Plan your activities so that after the treatment you can get some rest, or at least not have to be working at top performance. This is especially important for the first few visits.

Continue to take any prescription medicines as directed by your regular doctor.

It is important to have prepared a list of all medications prescribed by your Medical Doctor and any medications, drugs, and supplements your are currently taking or using.

Remember to keep good mental or written notes of what your responses are to the treatment. This is important to know so that the follow-up treatments can be designed to best help you. Wear loose, comfortable clothing for easy access to acupuncture points. Bring any current relevant diagnostic tests results with you, i.e., MRI’s of the back, knee, etc…

Your participation in your own care is a very important factor in your treatment and healing.

Is acupuncture safe for children?

Yes! Children actually respond more quickly than adults, this is because children have an abundance of Qi. If your child has an aversion to needles Chinese Tui-na massage of the acupuncture points is utilized this is a form of acupressure. Children also respond to herbal and homeopathic medicines with little to no undesirable side effects.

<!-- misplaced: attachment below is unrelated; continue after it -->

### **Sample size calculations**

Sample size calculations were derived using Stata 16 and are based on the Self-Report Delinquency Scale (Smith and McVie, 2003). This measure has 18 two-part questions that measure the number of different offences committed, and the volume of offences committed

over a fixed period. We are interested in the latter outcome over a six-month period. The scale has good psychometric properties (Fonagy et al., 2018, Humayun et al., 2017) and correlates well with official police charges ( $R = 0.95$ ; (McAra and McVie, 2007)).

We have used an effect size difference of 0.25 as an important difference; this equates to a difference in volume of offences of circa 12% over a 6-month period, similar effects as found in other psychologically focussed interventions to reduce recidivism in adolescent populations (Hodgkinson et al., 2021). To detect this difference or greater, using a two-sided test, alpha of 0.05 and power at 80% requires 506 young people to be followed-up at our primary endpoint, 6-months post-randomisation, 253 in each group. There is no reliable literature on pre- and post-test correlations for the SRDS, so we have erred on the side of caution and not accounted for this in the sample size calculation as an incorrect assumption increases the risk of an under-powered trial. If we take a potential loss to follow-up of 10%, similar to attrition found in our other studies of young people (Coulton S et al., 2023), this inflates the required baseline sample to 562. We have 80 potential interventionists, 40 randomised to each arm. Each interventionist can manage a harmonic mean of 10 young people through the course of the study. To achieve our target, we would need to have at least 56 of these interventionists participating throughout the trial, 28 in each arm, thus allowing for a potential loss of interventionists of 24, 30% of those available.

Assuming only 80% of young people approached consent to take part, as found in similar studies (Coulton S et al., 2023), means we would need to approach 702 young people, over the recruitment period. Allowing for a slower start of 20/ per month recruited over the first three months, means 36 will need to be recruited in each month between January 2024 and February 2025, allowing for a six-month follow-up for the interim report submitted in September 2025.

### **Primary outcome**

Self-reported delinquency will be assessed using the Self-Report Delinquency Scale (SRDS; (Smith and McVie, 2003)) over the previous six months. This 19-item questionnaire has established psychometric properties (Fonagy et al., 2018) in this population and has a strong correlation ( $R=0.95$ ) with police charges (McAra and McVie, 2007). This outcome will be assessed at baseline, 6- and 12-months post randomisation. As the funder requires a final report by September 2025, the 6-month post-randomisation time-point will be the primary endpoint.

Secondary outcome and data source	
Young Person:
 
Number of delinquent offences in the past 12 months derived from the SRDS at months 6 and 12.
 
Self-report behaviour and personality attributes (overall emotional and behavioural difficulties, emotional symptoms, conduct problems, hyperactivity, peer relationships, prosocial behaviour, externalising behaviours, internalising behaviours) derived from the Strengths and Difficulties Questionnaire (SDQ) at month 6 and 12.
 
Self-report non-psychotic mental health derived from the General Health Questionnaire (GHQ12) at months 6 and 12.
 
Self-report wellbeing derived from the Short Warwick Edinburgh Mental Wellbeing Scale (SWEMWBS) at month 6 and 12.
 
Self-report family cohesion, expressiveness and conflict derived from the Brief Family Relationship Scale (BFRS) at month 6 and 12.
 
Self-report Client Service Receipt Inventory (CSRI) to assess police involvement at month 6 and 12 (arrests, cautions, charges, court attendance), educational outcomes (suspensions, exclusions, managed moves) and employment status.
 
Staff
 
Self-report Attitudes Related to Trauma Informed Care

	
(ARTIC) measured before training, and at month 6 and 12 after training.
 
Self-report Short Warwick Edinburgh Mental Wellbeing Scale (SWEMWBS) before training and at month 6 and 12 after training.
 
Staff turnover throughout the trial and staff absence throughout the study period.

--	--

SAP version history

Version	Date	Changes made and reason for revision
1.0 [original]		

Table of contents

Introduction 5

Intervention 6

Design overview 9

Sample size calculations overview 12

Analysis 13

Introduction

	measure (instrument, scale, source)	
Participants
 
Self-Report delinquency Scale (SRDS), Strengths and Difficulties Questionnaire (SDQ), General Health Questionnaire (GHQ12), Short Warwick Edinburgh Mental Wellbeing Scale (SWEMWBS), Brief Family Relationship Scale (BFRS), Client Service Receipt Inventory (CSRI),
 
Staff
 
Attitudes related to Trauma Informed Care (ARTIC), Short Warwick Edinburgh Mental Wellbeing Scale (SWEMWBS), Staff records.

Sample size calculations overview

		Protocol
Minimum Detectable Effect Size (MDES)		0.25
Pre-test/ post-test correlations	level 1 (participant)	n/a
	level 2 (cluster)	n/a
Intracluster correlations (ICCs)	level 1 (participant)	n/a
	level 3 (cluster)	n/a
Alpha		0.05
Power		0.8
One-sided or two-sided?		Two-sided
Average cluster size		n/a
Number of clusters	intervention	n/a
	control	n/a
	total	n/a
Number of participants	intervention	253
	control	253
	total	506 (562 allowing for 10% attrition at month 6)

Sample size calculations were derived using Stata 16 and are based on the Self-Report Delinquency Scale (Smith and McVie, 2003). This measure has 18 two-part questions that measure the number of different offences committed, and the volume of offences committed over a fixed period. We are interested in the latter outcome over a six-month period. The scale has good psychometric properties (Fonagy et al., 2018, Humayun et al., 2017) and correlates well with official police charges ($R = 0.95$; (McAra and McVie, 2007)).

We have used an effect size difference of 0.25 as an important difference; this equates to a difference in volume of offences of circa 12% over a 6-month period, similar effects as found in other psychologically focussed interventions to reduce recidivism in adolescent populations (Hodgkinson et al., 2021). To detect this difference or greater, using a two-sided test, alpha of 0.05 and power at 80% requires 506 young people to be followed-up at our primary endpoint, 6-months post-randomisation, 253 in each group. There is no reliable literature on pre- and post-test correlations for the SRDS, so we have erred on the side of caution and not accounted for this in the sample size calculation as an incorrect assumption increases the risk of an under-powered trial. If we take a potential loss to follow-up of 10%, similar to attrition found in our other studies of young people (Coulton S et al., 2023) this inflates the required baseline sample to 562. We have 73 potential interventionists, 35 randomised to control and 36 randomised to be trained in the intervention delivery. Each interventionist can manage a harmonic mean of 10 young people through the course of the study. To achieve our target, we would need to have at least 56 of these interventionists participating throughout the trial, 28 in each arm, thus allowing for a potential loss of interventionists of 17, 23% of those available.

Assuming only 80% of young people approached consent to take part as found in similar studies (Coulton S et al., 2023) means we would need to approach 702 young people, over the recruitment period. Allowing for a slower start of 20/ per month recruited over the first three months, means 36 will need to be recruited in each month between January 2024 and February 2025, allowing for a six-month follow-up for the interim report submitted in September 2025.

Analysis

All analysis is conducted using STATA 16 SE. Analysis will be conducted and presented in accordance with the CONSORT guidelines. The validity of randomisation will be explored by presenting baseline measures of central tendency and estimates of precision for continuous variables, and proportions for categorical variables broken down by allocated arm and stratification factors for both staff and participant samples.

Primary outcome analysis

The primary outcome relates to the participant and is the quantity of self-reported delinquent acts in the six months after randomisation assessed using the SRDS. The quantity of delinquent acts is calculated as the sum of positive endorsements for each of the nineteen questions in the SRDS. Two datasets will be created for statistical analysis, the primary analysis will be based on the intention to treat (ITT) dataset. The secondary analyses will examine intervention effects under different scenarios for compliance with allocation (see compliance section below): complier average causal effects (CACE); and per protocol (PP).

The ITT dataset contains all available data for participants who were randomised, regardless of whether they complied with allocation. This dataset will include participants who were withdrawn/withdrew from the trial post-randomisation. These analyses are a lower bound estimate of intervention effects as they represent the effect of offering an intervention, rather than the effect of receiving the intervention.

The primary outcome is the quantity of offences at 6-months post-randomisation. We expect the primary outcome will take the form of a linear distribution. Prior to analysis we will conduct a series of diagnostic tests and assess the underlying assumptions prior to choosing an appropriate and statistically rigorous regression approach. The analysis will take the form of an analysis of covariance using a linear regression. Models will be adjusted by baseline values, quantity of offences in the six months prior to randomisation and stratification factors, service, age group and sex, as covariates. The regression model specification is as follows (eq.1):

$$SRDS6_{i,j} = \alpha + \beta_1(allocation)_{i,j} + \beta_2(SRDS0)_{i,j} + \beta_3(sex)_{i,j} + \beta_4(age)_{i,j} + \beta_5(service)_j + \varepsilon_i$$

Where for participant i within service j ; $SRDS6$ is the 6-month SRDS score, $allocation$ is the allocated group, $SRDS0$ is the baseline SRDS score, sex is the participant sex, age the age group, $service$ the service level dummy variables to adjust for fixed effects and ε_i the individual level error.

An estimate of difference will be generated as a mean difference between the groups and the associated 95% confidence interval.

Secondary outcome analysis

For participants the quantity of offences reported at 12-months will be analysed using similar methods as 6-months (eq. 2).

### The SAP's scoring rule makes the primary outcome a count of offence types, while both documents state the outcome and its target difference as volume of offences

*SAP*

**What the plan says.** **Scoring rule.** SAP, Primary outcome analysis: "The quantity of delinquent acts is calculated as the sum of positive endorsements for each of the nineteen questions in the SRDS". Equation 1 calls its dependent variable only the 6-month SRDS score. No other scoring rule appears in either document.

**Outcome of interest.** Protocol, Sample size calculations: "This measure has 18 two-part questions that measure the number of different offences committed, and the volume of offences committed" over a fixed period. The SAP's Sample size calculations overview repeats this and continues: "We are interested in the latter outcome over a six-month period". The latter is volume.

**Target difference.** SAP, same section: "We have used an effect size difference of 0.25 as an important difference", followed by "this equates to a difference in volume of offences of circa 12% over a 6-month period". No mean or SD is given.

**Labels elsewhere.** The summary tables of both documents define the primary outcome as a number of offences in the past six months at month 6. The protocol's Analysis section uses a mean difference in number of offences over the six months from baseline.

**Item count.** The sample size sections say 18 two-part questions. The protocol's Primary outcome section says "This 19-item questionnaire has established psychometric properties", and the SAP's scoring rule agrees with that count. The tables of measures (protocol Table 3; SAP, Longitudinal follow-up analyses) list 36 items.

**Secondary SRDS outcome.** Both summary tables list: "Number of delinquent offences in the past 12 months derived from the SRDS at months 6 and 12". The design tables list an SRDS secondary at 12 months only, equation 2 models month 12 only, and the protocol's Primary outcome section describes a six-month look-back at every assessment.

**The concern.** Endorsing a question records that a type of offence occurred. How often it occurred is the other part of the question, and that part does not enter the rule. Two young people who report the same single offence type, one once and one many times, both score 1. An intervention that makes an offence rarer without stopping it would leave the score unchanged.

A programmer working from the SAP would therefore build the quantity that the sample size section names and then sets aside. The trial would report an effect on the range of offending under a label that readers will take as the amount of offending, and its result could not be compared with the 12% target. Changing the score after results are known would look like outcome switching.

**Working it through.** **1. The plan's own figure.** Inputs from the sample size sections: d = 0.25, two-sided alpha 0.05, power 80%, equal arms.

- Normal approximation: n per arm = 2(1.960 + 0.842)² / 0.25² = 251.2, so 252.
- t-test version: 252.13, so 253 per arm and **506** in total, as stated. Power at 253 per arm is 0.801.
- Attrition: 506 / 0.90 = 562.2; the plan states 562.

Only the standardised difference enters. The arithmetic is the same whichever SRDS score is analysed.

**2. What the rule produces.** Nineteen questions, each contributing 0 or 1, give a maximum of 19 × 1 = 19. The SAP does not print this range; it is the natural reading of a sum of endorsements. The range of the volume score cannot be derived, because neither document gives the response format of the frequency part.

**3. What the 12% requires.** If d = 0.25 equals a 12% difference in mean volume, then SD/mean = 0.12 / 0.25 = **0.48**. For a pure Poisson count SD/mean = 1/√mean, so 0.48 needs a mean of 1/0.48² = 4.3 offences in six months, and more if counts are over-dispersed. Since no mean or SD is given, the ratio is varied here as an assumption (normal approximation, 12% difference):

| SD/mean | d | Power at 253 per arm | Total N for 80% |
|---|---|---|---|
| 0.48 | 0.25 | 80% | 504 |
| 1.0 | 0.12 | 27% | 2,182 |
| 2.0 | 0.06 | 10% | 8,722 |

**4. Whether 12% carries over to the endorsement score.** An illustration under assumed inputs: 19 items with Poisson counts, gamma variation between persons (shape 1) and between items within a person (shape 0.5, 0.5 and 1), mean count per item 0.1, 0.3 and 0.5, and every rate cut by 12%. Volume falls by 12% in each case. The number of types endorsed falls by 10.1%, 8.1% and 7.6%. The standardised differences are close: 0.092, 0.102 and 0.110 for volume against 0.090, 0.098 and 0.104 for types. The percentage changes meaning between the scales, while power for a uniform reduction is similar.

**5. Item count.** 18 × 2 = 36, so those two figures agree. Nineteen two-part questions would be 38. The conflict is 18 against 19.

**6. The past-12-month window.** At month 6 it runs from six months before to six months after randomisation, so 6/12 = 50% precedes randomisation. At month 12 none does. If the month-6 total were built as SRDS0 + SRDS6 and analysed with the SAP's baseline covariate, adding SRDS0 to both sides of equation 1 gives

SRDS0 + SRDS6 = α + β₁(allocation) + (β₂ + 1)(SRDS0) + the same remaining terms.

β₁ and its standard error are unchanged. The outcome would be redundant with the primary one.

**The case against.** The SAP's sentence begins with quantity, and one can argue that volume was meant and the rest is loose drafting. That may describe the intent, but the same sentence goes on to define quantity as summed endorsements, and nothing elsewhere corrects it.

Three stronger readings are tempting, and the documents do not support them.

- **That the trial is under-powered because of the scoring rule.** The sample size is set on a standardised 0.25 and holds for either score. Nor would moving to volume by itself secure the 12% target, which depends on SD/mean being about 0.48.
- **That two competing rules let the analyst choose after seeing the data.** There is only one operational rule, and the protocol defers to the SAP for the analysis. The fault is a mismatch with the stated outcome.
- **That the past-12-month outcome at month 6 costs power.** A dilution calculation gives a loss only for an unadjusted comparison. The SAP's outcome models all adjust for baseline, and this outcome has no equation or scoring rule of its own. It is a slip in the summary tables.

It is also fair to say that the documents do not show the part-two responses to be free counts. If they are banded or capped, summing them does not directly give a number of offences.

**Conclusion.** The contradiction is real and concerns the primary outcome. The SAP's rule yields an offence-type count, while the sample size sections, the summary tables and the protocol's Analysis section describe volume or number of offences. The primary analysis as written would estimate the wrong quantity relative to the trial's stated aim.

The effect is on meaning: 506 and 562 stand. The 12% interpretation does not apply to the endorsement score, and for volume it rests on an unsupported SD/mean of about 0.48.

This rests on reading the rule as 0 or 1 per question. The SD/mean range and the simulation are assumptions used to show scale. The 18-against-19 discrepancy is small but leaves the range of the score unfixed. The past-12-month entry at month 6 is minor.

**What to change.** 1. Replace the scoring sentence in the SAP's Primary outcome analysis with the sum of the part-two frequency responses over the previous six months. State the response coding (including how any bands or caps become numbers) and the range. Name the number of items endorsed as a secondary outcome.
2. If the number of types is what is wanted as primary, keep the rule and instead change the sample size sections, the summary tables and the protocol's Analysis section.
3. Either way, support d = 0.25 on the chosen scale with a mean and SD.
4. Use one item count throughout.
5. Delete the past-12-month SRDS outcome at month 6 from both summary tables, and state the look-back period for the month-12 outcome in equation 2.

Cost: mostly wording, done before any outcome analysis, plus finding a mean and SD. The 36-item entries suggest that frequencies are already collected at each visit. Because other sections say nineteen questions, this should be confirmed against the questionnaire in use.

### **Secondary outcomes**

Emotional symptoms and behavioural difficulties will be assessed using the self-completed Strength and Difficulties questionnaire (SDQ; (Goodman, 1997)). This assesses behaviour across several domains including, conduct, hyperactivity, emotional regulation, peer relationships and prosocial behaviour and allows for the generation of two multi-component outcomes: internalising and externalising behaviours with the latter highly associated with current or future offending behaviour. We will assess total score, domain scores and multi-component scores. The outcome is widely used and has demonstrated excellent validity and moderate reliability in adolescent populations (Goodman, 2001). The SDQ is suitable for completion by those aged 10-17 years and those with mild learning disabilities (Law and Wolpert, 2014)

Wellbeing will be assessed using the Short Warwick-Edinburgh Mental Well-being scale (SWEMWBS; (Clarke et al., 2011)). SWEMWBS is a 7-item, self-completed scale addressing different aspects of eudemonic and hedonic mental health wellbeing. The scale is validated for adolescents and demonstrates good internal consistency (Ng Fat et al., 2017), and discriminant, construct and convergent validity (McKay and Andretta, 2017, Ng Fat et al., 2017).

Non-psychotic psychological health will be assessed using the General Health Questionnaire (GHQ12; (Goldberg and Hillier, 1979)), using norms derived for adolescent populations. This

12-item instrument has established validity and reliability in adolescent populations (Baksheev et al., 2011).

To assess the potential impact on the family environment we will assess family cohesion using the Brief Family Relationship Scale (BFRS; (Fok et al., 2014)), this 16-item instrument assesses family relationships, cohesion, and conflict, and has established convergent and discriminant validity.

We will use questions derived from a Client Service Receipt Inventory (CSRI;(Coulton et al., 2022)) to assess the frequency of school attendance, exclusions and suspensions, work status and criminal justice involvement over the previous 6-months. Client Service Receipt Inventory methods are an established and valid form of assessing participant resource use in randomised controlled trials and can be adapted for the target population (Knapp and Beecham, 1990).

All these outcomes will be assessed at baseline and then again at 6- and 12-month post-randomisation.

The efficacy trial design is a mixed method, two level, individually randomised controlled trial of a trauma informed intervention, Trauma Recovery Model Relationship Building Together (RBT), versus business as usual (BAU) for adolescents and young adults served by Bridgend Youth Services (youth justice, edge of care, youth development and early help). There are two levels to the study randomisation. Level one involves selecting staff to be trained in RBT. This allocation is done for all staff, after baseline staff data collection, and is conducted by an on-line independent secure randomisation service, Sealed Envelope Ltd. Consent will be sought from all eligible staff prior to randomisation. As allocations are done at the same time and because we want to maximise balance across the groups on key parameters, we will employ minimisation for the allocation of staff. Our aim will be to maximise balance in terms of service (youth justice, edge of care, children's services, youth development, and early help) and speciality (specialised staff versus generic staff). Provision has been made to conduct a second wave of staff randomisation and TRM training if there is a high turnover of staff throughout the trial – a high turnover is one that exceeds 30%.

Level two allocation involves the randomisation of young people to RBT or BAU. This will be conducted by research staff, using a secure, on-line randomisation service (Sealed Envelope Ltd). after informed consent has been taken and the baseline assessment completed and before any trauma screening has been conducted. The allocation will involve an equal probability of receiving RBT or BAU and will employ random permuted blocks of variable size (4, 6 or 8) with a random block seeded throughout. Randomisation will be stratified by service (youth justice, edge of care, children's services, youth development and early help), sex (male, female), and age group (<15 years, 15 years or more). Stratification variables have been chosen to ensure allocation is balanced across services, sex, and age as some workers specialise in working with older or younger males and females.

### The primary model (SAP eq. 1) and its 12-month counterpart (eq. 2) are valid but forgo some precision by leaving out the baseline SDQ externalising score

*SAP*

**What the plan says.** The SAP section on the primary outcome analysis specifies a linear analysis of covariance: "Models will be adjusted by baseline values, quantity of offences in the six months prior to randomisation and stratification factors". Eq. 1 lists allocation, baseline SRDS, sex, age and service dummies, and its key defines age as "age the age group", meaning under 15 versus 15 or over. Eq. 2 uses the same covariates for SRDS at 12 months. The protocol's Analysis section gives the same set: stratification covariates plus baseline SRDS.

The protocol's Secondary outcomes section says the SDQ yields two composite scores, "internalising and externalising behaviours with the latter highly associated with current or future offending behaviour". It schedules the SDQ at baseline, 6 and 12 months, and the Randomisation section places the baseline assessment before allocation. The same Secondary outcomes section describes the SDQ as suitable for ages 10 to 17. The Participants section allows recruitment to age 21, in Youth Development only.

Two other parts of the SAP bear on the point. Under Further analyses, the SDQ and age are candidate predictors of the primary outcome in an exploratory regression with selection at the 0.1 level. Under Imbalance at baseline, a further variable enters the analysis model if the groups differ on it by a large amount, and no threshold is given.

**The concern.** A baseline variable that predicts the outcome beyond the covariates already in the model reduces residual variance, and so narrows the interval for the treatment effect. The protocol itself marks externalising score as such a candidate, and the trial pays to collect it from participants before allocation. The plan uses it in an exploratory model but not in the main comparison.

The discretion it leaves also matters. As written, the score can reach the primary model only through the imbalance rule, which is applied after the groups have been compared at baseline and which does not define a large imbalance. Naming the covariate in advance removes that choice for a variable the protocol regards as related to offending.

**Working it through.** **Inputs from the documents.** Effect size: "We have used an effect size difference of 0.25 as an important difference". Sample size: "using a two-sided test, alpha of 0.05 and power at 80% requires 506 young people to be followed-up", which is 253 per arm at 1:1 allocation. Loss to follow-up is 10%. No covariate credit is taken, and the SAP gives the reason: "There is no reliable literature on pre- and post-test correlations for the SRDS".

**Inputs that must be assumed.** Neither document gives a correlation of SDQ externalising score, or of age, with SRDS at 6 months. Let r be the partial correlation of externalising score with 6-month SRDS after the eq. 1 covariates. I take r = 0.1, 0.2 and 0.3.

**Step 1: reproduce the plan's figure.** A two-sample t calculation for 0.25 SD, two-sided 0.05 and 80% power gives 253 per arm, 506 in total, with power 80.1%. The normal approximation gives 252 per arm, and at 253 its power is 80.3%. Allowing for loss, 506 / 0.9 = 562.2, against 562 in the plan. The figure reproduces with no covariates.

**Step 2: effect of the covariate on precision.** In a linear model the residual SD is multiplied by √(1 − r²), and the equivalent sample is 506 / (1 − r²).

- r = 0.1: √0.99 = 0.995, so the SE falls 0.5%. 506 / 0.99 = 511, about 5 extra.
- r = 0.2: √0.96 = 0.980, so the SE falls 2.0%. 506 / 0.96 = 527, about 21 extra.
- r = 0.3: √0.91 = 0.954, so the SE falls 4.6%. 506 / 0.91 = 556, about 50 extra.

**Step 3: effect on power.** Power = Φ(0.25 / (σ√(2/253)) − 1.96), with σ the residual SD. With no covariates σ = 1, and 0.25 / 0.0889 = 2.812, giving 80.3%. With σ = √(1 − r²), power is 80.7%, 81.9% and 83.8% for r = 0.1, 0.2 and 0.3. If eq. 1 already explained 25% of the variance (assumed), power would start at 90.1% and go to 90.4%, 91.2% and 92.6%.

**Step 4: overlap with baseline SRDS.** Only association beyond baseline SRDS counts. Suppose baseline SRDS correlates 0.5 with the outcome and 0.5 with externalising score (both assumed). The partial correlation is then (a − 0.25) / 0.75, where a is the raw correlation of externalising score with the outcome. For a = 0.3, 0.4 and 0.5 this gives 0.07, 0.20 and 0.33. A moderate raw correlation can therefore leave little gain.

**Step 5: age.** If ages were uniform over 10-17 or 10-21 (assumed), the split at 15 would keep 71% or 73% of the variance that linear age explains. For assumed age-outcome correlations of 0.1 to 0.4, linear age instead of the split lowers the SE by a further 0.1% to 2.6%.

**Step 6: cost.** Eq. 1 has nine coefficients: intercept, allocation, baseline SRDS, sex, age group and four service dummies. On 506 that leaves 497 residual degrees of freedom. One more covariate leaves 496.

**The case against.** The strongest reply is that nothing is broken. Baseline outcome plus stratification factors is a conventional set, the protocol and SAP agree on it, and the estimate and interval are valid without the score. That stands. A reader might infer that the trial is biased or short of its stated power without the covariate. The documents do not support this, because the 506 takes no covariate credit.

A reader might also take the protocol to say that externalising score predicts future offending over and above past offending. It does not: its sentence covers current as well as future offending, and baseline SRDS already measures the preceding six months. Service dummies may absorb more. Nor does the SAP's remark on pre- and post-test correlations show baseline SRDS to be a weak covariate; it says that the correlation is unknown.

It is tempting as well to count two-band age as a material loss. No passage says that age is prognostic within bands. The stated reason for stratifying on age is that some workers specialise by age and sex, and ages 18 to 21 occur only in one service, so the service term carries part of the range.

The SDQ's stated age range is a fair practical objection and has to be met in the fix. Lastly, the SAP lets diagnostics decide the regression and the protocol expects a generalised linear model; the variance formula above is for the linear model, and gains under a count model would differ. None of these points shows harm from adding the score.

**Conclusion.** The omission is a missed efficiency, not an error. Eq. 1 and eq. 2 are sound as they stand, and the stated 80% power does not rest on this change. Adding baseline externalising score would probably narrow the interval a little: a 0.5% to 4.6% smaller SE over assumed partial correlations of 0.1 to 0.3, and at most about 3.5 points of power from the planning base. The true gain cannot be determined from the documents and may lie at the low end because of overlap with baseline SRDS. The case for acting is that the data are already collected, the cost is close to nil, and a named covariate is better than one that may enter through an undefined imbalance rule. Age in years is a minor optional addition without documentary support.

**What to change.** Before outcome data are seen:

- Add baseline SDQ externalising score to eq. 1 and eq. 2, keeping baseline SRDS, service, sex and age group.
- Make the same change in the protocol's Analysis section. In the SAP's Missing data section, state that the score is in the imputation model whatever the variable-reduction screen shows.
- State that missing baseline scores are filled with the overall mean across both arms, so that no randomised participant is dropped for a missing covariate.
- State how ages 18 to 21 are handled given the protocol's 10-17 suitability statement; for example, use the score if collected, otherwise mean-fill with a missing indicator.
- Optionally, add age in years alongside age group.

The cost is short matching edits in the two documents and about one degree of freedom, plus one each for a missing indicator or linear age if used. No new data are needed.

Diet is a major area that causes children to have health problems. Dietary therapy will be discussed with you and certain reasonable changes in your child’s eating habits will be recommended. Ear or auricular seeding is also very effective. It is a painless no needle approach to acupuncture therapy.


What are the educational & training standards?

Practitioners of Traditional Chinese Medicine which encompasses acupuncture, herbal and homeopathic medicine, receive 3 to 4 years of extensive and comprehensive graduate training at nationally certified schools. This training is in addition to 4 years of formal college focused in a science or formal allied medical schooling. Eight years of education in total. All acupuncturists must pass a state or national board exam and meet strict guidelines to practice in every state. And must perform 30-60 hours of continuing education each year to maintain licensure.